Recently developed by researchers at University of Florida, is an optic gas sensor that may use breath or saliva analysis to detect diabetes and breast cancer respectively. The device uses volatile markers, such as alkanes, acetones or nitric oxide, to give doctors clues about what is happening inside the body and thus be used as a diagnostic tool. Researchers say that this sensor is one of the many developments in developing a non-invasive device to test diabetes and replace finger-prick devices that are widely being used today.
The sensor device known as the opto-fluidic ring resonator (OFRR) is an optical gas sensor that consists of a polymer-lined glass tube that guides the flow of a gas vapour and a ring resonator that detects the molecules that pass through the glass tube. As the gas vapour enters the device, molecules in the vapour separate and react to the polymer lining. Light makes thousands of loops around the gas or liquid sample thus interacting with the gas vapour. These repetitive interactions enable the detection of vapour molecules down to a very small quantity. Tests with the sensor contradict long-held assumptions that glucose levels in the breath are too small for accurate assessment.
In currently employed techniques, measuring pH in a patient’s breath requires the patient to blow into a tube for 20 minutes to collect enough condensate for a measurement. At 100 microns, or 100 millionths of a meter, the UF sensor is so small that the moisture from one breath is enough to get a pH or glucose concentration reading — in under five seconds.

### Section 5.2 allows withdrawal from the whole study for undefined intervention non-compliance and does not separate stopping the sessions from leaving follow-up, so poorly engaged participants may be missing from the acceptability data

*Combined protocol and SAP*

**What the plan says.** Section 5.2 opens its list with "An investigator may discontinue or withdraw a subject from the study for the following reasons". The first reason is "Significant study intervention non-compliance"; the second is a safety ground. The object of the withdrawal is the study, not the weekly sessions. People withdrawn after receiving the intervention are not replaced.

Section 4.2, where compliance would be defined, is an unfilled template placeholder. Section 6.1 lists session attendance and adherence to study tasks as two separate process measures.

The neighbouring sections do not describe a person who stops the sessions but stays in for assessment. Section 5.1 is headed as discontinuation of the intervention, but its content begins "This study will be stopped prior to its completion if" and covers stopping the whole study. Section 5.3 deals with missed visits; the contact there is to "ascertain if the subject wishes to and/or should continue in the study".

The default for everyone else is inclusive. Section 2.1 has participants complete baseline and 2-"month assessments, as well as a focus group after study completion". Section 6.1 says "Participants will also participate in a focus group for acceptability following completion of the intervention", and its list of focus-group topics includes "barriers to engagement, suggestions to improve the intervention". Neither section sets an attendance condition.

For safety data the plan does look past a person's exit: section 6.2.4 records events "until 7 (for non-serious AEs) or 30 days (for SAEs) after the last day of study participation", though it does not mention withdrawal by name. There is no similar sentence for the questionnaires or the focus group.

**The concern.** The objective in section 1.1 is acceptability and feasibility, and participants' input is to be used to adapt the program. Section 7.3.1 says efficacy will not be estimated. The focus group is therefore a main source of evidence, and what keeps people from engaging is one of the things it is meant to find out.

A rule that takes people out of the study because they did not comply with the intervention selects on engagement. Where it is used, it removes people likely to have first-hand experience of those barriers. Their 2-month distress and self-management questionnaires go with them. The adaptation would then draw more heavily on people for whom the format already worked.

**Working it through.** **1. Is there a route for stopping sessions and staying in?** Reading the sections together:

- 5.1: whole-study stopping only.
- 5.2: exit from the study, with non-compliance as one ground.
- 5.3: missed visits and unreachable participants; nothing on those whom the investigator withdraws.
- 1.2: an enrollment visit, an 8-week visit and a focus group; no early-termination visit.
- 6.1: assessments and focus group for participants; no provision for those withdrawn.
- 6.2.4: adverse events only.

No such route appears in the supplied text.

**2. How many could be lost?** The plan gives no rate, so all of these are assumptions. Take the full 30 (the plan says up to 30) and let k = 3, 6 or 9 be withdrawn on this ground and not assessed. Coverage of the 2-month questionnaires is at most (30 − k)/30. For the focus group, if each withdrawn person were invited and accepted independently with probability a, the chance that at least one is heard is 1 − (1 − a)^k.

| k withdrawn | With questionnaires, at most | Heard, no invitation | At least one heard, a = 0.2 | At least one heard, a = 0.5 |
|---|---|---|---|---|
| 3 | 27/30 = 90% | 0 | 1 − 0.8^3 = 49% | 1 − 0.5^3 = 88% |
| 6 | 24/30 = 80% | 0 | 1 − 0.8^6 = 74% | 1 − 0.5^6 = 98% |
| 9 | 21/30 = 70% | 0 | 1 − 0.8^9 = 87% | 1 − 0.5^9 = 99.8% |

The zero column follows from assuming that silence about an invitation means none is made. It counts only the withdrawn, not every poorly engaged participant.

“This is an important development in the field of biomedical sensors and a real breakthrough,” said Michael Shur, professor of solid-state electronics at Rensselaer Polytechnic Institute. “Professors Fan Ren and Steve Pearton have made pioneering contributions to materials and device studies of nitrides, and now their work has led to the development of sensors that might improve quality of life for millions of patients.”
The team has published 15 peer-reviewed papers on different versions of the sensor, most recently in this month’s edition of IEEE Sensors Journal.
Written by Snigdha Taduri for Biomed-ME